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Only one person commented on this film before me, and since I just
watched it on DVD, I wanted to give a little perspective so
movie-lovers can decide if they might like to watch it.
"Follow the Boys" fits a sub-genre of films produced from about the mid- 1950s to the mid-1960s. Mostly aimed at teen and young adult audiences, it's a combination comedy, romance, musical and fun time flick. Viewers may be most familiar with the beach blanket bingo lot, and a few other bobby-soxer and older male idol films of that period. This film though, has a little more plot to it. It has a good and light look at Navy service, and it's a step up from the teen fun to young love in marriage.
It's a wholesome film fit for family viewing. Its portrayal of the sexes as somewhat awkward and a little blushed at times, with a goodly amount of respect tossed in, and the usual pride between boy and girl, very well represents the largest chunk of young Americans of the time teens and young adults. The film takes place around the end of the "golden" teen years the period from after WWII until the early 1960s. These were the early years of the Cold War, and light entertainment helped folks ease the tension and thoughts about a looming nuclear disaster from the Soviet Union. Much as entertainment helped provide some relief from the worry and struggles of the Great Depression before WW II.
The musical scene had transitioned from swing to rock and roll. Elvis was the undisputed king of the platters then. The Beatles were yet to come, having just started to achieve fame in England. Flower children, hippies and Woodstock were yet in the future.
"Follow the Boys" has several funny scenes among the Navy men aboard ship, and among its four women stars. A few songs sung by Connie Francis fit nicely in the film. Francis was one of several young stars of that period who had an outstanding singing voice.
The movie was released in August, 1963, so it would have been filmed early that year and possibly in late 1962 as well. While others will know more about the specific ships, I can say that at that time the U.S. 6th Fleet was based at Villefranche, France. That means the flagship would anchor there, while the fleet carrier and other ships might anchor at any number of ports along the Spanish, French and Italian coasts. Villefranche is the first French town west of Monaco and Monte Carlo. Right next to it is Nice, France, and a short distance down the coast is Cannes, where part of this movie was filmed.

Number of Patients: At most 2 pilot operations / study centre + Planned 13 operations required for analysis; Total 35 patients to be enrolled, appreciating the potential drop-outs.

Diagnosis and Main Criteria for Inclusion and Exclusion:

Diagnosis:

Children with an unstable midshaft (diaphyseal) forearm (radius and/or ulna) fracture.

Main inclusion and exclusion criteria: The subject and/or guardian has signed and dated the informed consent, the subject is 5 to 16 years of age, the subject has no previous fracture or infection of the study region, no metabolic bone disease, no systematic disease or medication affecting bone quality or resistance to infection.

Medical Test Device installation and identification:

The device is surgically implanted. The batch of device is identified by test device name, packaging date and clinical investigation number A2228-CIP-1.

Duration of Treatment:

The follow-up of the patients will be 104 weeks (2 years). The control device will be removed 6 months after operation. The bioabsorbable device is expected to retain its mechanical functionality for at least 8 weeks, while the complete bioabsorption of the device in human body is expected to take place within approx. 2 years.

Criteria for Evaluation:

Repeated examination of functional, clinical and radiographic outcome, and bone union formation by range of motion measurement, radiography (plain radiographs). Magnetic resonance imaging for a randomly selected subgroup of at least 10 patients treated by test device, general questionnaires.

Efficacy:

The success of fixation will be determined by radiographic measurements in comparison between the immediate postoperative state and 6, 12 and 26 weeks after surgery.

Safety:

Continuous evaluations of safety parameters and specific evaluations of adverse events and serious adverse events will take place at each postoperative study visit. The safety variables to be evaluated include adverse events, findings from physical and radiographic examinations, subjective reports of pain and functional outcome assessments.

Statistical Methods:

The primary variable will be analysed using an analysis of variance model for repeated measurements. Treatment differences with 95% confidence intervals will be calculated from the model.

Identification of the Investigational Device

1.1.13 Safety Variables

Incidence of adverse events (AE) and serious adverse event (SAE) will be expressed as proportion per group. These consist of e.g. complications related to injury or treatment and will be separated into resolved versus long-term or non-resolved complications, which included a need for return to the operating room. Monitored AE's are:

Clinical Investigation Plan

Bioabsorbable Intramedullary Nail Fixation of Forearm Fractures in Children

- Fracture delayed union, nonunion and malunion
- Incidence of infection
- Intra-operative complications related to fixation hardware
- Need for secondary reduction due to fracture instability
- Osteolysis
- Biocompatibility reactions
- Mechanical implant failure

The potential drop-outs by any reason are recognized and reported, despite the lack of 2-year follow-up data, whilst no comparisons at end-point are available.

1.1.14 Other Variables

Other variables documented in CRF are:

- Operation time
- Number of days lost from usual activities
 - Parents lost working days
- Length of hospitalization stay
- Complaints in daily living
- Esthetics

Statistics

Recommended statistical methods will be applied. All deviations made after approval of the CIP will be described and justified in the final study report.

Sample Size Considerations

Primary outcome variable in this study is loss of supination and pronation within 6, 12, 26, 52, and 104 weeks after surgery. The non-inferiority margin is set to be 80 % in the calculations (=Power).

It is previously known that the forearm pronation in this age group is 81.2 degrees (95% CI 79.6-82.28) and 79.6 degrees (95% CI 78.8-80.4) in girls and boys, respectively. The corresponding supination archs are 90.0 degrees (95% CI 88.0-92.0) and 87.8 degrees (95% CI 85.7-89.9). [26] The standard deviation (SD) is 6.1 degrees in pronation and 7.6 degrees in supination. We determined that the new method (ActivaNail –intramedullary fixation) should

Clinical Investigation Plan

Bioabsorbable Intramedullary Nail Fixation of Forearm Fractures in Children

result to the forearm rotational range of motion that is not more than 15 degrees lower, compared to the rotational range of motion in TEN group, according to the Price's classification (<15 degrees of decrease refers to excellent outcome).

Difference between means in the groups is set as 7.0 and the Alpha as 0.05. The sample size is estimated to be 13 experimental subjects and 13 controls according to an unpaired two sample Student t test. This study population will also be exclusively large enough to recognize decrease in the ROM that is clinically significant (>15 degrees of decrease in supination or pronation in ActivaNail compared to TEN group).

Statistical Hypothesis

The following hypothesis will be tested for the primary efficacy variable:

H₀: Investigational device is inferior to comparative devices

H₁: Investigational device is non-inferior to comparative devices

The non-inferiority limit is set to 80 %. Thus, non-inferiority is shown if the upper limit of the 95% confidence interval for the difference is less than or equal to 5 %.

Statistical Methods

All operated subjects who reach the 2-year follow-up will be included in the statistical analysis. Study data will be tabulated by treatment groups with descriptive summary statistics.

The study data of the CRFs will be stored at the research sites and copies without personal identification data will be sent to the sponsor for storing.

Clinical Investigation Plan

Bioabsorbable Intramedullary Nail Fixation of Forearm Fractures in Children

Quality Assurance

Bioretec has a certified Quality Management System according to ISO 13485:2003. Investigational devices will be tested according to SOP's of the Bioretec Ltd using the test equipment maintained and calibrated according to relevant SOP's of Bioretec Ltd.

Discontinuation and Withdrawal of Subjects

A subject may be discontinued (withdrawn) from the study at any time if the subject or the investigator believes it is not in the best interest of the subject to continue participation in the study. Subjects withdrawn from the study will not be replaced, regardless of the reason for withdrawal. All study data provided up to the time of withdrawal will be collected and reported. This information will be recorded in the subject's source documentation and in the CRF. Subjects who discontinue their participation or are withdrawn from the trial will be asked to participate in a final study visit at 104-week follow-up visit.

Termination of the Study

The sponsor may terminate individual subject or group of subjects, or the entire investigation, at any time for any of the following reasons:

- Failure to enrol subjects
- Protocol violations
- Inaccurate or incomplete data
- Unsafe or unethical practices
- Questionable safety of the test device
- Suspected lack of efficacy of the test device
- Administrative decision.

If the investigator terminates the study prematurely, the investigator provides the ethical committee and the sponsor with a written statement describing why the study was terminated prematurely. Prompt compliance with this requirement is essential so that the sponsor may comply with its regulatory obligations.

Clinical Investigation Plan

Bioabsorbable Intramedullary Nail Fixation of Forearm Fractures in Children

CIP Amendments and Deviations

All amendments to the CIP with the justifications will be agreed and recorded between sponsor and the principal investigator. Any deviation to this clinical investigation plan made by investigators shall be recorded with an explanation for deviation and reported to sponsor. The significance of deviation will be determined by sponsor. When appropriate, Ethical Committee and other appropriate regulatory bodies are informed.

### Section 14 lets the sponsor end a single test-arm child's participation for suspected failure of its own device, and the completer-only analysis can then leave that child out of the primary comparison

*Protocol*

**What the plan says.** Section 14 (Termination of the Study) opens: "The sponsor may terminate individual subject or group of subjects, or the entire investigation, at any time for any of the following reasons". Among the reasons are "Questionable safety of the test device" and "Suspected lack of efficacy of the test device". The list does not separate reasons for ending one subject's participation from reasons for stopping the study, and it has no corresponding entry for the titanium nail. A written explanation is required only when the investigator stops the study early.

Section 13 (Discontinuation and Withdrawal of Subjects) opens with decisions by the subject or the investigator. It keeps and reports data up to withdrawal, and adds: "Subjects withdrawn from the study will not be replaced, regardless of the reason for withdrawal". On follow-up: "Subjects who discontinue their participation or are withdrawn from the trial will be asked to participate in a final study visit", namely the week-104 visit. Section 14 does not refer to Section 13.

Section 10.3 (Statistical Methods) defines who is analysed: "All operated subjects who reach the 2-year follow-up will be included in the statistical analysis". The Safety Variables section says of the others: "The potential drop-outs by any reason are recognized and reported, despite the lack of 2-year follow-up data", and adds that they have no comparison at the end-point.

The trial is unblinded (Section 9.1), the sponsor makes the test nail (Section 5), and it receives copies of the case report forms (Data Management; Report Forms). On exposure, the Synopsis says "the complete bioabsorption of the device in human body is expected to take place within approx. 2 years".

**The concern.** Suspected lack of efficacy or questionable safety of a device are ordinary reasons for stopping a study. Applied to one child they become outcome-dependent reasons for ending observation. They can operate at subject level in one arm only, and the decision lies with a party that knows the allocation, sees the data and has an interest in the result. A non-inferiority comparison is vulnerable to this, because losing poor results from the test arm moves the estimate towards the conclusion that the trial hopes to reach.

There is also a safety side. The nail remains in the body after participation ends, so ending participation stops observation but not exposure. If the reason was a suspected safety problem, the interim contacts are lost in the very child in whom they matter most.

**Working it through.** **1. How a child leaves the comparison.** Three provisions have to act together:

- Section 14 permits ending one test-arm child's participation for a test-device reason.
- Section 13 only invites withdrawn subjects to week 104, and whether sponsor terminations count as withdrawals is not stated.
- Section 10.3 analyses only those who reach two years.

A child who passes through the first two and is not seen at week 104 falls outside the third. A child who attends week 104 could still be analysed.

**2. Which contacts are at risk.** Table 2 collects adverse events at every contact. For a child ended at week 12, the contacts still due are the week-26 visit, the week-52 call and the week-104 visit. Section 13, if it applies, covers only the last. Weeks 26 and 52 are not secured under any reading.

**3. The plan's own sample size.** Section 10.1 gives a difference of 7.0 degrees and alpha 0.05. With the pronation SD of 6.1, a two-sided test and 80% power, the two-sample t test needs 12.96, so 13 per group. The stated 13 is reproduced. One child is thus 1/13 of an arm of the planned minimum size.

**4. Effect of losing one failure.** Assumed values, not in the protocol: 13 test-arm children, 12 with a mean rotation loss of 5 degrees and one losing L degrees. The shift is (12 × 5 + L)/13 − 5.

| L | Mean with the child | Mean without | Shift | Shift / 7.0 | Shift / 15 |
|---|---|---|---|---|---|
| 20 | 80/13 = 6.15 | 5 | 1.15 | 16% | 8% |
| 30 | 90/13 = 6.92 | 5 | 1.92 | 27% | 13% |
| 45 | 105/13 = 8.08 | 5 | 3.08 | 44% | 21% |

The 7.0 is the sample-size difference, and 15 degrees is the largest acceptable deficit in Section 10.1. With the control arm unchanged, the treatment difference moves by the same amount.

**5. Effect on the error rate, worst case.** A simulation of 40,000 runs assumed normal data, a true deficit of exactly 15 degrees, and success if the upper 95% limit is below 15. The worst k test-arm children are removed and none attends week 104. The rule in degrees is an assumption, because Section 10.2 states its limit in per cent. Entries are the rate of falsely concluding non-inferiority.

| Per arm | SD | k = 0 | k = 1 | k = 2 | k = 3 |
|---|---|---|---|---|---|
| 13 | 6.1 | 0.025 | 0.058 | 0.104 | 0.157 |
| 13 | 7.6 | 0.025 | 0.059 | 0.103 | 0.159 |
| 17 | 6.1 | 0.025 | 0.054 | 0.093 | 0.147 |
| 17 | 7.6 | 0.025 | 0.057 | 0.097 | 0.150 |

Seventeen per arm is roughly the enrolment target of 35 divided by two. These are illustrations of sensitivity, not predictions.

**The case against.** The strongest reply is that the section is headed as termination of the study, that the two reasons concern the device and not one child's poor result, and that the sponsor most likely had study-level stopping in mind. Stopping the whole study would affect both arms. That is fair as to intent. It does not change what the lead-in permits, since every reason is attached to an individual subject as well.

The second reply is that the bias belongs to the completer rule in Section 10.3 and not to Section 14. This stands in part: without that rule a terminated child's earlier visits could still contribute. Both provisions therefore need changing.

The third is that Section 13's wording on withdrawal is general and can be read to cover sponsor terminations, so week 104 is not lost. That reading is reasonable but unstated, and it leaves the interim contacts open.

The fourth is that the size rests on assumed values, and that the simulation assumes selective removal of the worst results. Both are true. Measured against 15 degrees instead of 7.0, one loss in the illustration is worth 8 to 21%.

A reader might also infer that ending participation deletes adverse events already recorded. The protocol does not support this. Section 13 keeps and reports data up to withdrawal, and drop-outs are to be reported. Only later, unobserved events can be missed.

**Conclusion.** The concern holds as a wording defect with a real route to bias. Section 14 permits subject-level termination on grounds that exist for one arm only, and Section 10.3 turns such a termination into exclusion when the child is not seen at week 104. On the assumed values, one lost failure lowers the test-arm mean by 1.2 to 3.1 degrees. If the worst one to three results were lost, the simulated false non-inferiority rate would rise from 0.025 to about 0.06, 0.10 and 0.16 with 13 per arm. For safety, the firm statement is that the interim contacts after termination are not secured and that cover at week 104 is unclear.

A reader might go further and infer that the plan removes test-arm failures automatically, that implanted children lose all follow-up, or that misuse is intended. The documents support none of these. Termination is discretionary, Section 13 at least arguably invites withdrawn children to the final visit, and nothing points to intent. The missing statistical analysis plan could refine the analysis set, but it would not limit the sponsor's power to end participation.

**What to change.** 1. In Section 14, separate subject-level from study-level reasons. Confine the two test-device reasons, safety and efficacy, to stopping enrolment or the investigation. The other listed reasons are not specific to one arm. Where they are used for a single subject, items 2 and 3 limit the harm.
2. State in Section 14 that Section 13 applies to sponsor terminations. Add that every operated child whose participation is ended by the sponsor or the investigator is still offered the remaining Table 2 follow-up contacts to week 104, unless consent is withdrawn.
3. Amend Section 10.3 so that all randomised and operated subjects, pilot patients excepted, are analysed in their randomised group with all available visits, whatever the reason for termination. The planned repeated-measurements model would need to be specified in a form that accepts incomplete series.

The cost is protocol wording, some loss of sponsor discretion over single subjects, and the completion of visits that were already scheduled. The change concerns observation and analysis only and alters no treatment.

At the time it was being made, I was in the Army and stationed in Germany. A friend and I took most of our leave time in 1963 and 1964 for summer trips to Italy, the Spanish Costa Brava and the French Riviera. We met and befriended a sailor in Nice where a fine USO club was run for American sailors and soldiers. I don't remember now if there had been any scuttlebutt about a movie being made there then, but I didn't see it until many years later.
There certainly were some Navy families living in Villefranche, but I don't know if there were sea gulls as portrayed in this film women who followed the fleet from port to port. No doubt, there were some girl friends in different ports who looked forward to the ships coming in. We young servicemen then were 22 and 23 during those years. We had great fun with several young French women we met through the USO club, including some romance -- of the innocent type as shown in this movie.
"Follow the Boys" is a fun movie that will also give people today a look at the type of entertainment of that period. And, it's a good look at the mores of the young generation at that time in our history.
Bad comedy trying to recapture the... magic? of «Where the Boys Are» (1960), but Connie Francis, who provided songs and a few comic lines in that one and received first credit in this one, was not as lucky as Dolores Hart, whose character establishes the tone of the 1960 cult film with her defense of free sex in one of the first scenes. Francis' singing is not enough to carry this comedy afloat; and Janis Paige is wasted in a melodramatic role. Locations are attractive, and Paula Prentiss, Russ Tamblyn and Dany Robin are okay, but the three of them had better moments in their film careers than the silly situations provided by the scriptwriters. «Follow the Boys» has some value, though, as a comic dramatization of the story of the women called "seagulls", who followed their mates, love interests, or easy ways to get a green card, from port to port in Europe. Although today it is not a very flattering portrait of modern woman, the fact that this motion picture was made at all makes one think that it seemed more than adequate for the post-war population. But even by 1963 standards Richard Thorpe's direction was tired, the songs were forgettable, and the script was poor.
Four women, in various stages of romantic pursuit, "Follow the Boys"
(men, actually) around European ports, mostly from a dilapidated old
jalopy. The four females are: Connie Francis (as Bonnie Pulaski), Paula
Prentiss (as Toni Denham), Janis Paige (as Liz Bradville) and Dany
Robin (as Michele Perrier). Their "Boys" are: Russ Tamblyn (as
Wadsworth Smith), Richard Long (as Peter Langley), Roger Perry (as
Billy Pulaski), and Ron Randell (as Ben Bradville). The cast is
likable, but the film is dull. Ms. Francis, not coincidently MGM's top
selling recording artist, is especially noteworthy; with relatively
little experience in films, she performs as well as anyone. However,
Francis isn't given enough to do. After an Italian wine-stomping event,
all's well that ends well.
**** Follow the Boys (2/27/63) Richard Thorpe ~ Connie Francis, Paula Prentiss, Russ Tamblyn
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